Written by Natsume Sōseki (the pen-name of Natsume Kin'nosuke), I Am a Cat first appeared in ten installments in the literary magazine Hototogisu (Cuckoo) between 1905 and 1906. Soseki had not intended to write more than a short story but it was so popular that he expanded it to fill a whole book. It is the chronicle of an unloved, unwanted, wandering cat who spends all his time observing humans, from his schoolteacher master, his servant, his horrible children, and more.
- Anyone Can Die: The deaths aren't common, but nobody's safe.
- Dub Name Change: The second English translation gives the main characters English names that are supposed to mirror the meaning and/or the feel of the original Japanese names.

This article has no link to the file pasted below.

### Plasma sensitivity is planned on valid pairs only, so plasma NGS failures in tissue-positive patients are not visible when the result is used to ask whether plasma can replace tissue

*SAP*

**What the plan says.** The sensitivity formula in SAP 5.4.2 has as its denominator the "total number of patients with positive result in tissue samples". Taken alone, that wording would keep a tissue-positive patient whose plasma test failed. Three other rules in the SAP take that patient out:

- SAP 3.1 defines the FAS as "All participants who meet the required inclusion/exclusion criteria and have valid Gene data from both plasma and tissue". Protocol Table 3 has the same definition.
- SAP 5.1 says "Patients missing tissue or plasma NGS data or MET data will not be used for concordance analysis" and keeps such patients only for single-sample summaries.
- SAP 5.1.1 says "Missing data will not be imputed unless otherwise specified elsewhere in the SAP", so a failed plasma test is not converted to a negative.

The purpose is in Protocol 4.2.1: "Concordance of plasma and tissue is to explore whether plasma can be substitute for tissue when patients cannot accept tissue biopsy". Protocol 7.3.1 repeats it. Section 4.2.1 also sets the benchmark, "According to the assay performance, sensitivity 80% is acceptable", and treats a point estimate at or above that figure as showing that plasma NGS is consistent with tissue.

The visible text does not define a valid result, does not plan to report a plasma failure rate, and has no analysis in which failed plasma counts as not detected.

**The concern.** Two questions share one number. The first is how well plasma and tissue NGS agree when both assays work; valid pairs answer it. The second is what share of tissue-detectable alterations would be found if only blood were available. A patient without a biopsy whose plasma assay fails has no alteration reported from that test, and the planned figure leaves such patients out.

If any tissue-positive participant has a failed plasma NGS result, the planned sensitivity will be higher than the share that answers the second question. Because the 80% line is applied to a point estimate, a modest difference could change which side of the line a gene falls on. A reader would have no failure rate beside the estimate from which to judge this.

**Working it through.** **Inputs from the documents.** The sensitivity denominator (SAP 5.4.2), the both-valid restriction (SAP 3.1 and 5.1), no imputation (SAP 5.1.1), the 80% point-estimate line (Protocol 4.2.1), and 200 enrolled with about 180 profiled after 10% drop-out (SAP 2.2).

- Expository Pronoun: One of the most famous examples in Japanese literature − the cat uses the noble pronoun "wagahai", which comically contrasts his not-so-noble position.
- Humans Are the Real Monsters: One of the first things the cat tells us of was how a student catches, boils and eats cats. It doesn't get much better from there when he tries to sneak into the school-teacher's house and repeatedly gets thrown out by the maid. The children spend a lot of their time torturing the poor thing.
- Shout-Out: Two of them in the first chapter to contemporary literary magazines Hototogisu and (now defunct) Myōjō the master tries to send his works to these magazines in one of his stints at trying various crafts.
- Stray Animal Story: An early example. The story is about the life of a wandering cat.